The Fed’s com­mu­ni­ca­tion breakdown

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In other words, the Fed’s com­mu­ni­ca­tion strat­egy is a mess, and clean­ing it up is far more im­por­tant than the ex­act tim­ing of the FOMC’s de­ci­sion to exit near-zero in­ter­est rates. Af­ter all, even af­ter the Fed does fi­nally make the “gi­gan­tic” leap from an ef­fec­tive fed­eral funds rate of 0.13% (where it is now) to 0.25% (where is likely headed soon), the mar­ket will still want to know what the strat­egy is af­ter that. And I fear that we will con­tinue to have no idea.

To be fair, de­cid­ing what to do is a very tough call, and econ­o­mists are deeply di­vided on the mat­ter. The In­ter­na­tional Mone­tary Fund has weighed in force­fully, call­ing on the Fed to wait longer be­fore rais­ing rates. And yet cen­tral bankers in the very emerg­ing mar­kets that the IMF is sup­pos­edly pro­tect­ing have been send­ing an equally force­ful mes­sage: Get on with it; the un­cer­tainty is killing us.

Per­son­ally, I would prob­a­bly err on the side of wait­ing longer and ac­cept the very high risk that, when in­fla­tion does rise, it will do so briskly, re­quir­ing a steeper path of in­ter­e­strate hikes later. But if the Fed goes that route, it needs to say clearly that it is de­lib­er­ately risk­ing an in­fla­tion over­shoot. The case for wait­ing is that we re­ally have no idea of what the equi­lib­rium real (in­fla­tion-ad­justed) pol­icy in­ter­est rate is right now, and as such, need a clear sig­nal on price growth be­fore mov­ing.

But only a foam­ing polemi­cist would deny that there is also a case for hik­ing rates sooner, as long as the Fed doesn’t throw ran­dom noise into the mar­ket by con­tin­u­ing to send spec­tac­u­larly mixed sig­nals about its be­liefs and ob­jec­tives. Af­ter all, the US econ­omy is at or near full em­ploy­ment, and do­mes­tic de­mand is grow­ing solidly.

While the Fed tries to look past tran­si­tory fluc­tu­a­tions in com­mod­ity prices, it will be hard to ig­nore ris­ing con­sumer in­fla­tion as the huge drop of the past year – par­tic­u­larly in en­ergy prices – sta­bi­lizes or even re­verses. In­deed, any stan­dard de­ci­sion rule used by cen­tral banks by now dic­tates that a hike is long over­due.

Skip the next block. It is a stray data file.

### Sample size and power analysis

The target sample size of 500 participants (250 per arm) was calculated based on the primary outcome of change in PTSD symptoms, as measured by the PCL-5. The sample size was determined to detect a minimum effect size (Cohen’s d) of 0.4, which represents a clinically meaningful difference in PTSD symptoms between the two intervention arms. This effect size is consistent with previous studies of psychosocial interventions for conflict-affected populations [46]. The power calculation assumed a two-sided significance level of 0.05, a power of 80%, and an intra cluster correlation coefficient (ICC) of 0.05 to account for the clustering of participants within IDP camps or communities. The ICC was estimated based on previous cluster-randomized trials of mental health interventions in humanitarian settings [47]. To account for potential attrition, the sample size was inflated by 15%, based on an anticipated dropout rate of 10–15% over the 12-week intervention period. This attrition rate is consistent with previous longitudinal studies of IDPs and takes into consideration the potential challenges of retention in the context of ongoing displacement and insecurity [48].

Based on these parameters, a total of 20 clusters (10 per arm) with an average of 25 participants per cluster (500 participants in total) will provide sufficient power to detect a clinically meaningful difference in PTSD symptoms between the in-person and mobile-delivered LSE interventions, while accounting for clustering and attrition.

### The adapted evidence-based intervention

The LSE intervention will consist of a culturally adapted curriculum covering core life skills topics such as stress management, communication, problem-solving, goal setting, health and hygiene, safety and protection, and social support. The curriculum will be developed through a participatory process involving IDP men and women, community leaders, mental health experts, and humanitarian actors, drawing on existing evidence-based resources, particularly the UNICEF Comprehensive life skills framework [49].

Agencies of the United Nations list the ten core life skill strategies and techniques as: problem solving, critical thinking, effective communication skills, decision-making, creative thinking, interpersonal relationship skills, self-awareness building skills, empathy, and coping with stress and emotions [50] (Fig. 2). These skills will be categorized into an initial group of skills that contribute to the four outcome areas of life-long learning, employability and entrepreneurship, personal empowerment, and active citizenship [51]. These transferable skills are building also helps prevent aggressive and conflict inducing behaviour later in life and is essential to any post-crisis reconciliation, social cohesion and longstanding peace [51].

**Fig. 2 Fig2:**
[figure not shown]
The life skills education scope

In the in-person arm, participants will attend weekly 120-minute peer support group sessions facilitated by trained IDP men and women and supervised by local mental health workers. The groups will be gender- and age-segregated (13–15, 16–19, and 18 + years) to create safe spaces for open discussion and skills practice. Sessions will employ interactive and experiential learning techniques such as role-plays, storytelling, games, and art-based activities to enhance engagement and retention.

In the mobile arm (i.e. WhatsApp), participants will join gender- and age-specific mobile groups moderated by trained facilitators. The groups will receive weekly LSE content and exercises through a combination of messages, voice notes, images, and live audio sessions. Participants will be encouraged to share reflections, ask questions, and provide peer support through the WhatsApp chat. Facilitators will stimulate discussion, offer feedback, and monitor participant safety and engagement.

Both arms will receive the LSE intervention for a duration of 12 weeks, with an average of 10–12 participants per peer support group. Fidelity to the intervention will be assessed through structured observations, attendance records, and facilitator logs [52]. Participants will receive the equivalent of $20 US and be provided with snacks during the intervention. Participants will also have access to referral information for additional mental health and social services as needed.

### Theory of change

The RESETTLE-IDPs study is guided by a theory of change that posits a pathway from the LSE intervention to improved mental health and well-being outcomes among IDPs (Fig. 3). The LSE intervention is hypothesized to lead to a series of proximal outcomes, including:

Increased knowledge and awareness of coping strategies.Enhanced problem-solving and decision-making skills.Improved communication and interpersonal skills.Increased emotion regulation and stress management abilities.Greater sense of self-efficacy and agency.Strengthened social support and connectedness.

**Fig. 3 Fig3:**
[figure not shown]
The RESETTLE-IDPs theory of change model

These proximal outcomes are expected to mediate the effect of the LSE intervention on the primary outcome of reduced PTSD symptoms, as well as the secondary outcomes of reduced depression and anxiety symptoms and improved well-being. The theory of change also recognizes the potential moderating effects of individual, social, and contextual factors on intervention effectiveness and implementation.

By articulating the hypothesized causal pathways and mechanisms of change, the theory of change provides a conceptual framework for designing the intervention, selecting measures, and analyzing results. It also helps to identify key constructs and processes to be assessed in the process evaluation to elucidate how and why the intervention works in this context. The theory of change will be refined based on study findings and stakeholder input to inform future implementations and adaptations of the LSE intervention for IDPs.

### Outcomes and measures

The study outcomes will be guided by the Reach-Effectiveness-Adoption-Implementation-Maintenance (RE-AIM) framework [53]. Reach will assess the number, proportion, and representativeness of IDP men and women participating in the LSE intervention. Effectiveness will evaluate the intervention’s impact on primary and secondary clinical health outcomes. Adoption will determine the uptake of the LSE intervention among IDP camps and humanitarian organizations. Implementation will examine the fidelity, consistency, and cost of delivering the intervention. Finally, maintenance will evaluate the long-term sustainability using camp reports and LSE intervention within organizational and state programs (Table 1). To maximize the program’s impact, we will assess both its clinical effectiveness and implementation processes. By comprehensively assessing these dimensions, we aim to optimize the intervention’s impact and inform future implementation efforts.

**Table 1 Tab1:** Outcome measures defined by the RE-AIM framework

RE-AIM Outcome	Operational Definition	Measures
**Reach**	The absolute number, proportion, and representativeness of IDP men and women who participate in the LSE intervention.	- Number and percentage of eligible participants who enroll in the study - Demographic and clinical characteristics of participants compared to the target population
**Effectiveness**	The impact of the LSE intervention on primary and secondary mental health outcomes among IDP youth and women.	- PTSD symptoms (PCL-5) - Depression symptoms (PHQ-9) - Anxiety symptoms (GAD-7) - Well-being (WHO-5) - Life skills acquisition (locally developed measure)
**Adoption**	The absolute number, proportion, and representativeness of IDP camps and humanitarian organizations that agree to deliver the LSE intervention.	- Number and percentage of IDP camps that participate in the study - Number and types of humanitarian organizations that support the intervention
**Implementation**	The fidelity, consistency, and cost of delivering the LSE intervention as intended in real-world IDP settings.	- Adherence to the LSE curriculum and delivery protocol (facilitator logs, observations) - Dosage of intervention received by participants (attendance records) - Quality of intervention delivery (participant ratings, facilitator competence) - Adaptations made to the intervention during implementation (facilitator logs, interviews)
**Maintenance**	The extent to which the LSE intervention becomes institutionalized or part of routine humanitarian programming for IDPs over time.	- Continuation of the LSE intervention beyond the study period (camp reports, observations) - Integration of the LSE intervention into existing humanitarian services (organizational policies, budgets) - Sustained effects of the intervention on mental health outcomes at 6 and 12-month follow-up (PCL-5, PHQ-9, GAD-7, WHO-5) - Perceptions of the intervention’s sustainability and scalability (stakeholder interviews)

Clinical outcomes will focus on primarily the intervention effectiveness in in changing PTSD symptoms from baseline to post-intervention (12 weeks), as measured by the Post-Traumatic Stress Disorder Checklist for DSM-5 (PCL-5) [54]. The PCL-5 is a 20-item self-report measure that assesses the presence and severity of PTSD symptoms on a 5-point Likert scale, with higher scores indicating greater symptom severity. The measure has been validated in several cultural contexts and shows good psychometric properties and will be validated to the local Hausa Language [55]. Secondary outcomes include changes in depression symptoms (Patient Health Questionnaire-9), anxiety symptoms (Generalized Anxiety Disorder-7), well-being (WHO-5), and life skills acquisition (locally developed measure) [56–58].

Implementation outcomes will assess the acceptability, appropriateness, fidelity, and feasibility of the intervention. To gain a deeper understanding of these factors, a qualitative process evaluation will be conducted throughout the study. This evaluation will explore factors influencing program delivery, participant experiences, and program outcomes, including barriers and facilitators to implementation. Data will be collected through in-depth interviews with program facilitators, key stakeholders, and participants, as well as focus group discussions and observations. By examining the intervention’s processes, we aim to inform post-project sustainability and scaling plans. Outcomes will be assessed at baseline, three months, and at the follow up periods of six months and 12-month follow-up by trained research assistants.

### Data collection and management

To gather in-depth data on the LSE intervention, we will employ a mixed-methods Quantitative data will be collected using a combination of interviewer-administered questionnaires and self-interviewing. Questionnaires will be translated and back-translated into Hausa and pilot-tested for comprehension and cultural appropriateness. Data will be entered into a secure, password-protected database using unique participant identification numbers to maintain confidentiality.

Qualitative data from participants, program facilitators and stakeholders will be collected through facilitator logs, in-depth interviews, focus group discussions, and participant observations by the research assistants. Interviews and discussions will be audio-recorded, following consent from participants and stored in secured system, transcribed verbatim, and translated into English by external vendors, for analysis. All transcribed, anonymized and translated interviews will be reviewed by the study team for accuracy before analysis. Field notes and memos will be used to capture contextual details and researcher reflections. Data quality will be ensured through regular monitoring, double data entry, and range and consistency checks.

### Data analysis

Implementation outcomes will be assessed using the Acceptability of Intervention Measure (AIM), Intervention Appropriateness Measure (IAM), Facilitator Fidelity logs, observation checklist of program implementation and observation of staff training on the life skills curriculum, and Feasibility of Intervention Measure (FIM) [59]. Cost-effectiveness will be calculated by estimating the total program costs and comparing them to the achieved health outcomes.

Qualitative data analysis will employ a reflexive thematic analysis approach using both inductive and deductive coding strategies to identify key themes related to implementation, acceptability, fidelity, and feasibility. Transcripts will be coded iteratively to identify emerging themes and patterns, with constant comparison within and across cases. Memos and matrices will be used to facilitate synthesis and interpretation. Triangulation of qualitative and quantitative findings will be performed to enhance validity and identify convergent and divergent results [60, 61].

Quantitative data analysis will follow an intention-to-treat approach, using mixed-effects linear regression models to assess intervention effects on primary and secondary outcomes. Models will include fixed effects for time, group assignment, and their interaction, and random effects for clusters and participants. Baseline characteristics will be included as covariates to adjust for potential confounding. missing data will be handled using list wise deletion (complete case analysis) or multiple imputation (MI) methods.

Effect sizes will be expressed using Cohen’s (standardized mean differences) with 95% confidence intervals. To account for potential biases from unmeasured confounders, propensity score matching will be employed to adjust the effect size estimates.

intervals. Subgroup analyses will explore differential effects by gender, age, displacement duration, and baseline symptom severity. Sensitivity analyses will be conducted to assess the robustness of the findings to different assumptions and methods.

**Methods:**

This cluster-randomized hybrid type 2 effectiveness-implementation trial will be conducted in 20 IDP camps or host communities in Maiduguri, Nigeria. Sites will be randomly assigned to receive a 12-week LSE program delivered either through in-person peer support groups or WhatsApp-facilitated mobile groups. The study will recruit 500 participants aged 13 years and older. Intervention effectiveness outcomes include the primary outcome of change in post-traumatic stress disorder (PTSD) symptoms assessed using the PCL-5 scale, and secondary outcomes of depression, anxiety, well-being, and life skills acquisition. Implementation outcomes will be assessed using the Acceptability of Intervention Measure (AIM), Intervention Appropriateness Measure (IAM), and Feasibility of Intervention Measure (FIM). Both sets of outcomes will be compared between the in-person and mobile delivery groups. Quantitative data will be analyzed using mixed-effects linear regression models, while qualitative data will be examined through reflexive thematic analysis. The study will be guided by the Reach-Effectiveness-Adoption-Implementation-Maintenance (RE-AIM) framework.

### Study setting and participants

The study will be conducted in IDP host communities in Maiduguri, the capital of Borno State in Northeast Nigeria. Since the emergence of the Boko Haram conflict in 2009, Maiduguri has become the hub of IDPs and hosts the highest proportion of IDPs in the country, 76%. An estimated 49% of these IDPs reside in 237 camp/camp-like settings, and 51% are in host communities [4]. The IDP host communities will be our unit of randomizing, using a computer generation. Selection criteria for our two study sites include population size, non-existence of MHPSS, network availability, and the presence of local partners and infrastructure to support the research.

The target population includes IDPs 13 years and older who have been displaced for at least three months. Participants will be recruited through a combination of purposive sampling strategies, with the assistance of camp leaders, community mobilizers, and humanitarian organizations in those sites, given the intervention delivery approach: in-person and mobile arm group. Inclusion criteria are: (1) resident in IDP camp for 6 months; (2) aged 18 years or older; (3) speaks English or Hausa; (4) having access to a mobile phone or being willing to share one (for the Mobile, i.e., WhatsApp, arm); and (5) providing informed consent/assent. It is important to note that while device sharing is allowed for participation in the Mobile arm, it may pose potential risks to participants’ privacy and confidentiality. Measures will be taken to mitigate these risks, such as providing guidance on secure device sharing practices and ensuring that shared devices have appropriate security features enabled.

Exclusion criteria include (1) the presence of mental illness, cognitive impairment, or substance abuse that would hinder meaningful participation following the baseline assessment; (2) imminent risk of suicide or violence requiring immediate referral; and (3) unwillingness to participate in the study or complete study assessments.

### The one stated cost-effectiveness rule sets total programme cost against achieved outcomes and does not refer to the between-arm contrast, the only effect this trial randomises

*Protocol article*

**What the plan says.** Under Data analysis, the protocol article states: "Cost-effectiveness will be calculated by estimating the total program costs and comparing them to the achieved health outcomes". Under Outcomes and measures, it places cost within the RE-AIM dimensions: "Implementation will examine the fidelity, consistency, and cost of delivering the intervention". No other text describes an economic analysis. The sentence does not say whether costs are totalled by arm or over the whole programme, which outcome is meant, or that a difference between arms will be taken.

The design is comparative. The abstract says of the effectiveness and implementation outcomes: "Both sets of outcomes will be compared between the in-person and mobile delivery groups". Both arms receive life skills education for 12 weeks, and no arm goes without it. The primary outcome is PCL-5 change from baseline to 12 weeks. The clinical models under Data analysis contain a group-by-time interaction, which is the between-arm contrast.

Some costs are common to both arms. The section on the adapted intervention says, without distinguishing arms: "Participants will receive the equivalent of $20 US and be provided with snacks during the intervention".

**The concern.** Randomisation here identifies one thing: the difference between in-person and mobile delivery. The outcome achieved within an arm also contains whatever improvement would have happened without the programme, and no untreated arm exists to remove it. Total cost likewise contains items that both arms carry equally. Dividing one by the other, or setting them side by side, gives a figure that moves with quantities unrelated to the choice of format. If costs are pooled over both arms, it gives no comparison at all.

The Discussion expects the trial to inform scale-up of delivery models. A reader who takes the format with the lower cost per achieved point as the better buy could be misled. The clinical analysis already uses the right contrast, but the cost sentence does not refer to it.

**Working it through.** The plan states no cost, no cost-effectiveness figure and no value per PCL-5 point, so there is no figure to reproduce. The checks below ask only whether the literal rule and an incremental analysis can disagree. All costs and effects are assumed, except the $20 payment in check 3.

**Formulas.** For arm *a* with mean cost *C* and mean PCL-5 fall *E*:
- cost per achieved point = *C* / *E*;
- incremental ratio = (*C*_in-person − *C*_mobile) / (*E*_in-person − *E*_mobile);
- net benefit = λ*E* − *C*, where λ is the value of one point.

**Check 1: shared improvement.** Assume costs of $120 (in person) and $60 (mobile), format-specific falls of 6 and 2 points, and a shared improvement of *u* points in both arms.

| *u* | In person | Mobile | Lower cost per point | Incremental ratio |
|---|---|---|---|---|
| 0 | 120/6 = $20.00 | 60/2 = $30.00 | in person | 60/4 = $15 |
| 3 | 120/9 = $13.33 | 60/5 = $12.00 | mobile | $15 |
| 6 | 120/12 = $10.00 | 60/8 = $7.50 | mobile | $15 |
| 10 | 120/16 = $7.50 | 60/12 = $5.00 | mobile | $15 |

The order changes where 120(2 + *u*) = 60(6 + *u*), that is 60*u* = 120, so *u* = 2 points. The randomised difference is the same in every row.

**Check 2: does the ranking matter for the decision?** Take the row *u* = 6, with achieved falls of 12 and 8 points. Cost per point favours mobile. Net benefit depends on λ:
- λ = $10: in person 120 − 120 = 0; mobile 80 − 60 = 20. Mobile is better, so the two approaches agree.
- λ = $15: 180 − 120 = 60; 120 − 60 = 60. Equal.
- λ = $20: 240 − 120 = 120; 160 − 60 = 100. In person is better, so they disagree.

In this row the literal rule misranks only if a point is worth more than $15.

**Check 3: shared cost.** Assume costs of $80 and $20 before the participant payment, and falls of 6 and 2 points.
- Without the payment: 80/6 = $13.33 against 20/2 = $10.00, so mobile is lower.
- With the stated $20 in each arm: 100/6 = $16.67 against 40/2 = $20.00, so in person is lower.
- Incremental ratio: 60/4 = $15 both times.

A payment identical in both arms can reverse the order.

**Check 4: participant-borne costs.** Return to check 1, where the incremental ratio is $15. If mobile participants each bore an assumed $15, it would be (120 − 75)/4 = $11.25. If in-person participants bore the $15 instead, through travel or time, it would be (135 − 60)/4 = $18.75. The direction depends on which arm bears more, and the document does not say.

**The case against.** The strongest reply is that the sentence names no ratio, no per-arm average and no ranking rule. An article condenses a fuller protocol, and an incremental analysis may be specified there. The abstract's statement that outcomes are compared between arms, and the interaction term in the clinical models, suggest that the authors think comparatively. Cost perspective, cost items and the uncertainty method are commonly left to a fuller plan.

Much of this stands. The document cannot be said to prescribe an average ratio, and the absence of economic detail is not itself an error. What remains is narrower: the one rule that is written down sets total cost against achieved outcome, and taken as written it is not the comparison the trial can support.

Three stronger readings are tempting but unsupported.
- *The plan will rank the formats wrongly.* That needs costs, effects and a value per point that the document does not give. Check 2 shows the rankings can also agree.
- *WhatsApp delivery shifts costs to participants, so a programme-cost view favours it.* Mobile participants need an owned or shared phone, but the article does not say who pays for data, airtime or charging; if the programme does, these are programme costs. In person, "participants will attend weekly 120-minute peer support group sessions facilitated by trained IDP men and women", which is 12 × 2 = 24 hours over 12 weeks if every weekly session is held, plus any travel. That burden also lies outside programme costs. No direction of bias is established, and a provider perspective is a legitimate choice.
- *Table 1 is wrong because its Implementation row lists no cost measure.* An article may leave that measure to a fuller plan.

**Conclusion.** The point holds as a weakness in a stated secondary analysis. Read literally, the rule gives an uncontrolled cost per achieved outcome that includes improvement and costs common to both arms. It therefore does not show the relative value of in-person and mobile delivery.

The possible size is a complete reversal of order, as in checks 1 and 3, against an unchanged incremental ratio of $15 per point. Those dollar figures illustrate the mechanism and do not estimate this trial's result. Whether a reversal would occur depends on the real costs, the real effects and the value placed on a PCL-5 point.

But let’s not make the ba­sic mis­take of equat­ing “higher in­ter­est rate” with “high in­ter­est.” To say that 0.25%, or even 1%, is high in this en­vi­ron­ment is pure hy­per­bole. And while one shouldn’t over­state the risks of sus­tained ul­tra-low rates to financial sta­bil­ity, it is also wrong to dis­miss them en­tirely.

With the de­ci­sion about rais­ing rates such a close call, one would think that the Fed would be in­clined to do it this year, given that the chair and vice chair have pretty much told the mar­ket for months that this will hap­pen. The real rea­son for not hik­ing by the end of the year is pub­lic re­la­tions.

Let’s sup­pose the Fed raises in­ter­est rates to 0.25 ba­sis points at its De­cem­ber meet­ing, try­ing its best to send a sooth­ing mes­sage to mar­kets. The most likely out­come is that all will be fine, and the Fed doesn’t re­ally care if a mod­est eq­uity-price cor­rec­tion en­sues. No, the real risk is that, if the Fed starts hik­ing, it will be blamed for ab­so­lutely ev­ery bad thing that hap­pens in the econ­omy for the next six months to a year, which will hap­pen to co­in­cide with the heart of a US pres­i­den­tial elec­tion cam­paign. One small hike and the Fed owns ev­ery bad out­come, no mat­ter what the real cause.

The Fed of course un­der­stands that pretty much ev­ery­one dis­likes in­ter­est-rate hikes and al­most al­ways likes rate cuts. Any cen­tral banker will tell you that he or she gets 99 re­quests for in­ter­e­strate cuts for ev­ery re­quest for a hike, al­most re­gard­less of the sit­u­a­tion. The best de­fense against th­ese pres­sures is to op­er­ate ac­cord­ing to ut­terly un­am­bigu­ous cri­te­ria. In­stead, how­ever good its in­ten­tions, the net ef­fect of too much Fed speak has been vague­ness and un­cer­tainty.

So what should the Fed do? My choice would be to have it ex­plain the case for wait­ing more forthrightly: “Get­ting off the zero bound is hard, we want to see in­fla­tion over 3% to be ab­so­lutely sure, and then we will move with rea­son­able speed to nor­malise.” But I also could live with, “We are wor­ried that if we wait too long, we will have to tighten too hard and too fast.”

Throw­ing out the rule­book made sense in the af­ter­math of the 2008 financial cri­sis. It doesn’t any­more. And to­day’s lack of clar­ity has be­come a ma­jor con­trib­u­tor to mar­ket volatil­ity – the last place the Fed should want to be.

It’s wrong to vil­ify the Fed for hik­ing, and it’s wrong to vil­ify it for not hik­ing; if it is such a close call, it prob­a­bly doesn’t mat­ter so much. But, at this crit­i­cal point, it is fair to ask the Fed for a much clearer mes­sage about what its strat­egy is, and what this im­plies for the fu­ture. If Fed Chair Janet Yellen has to as­sert her will over the FOMC for a while, so be it. Some­body on the com­mit­tee has to lead the camel to wa­ter.

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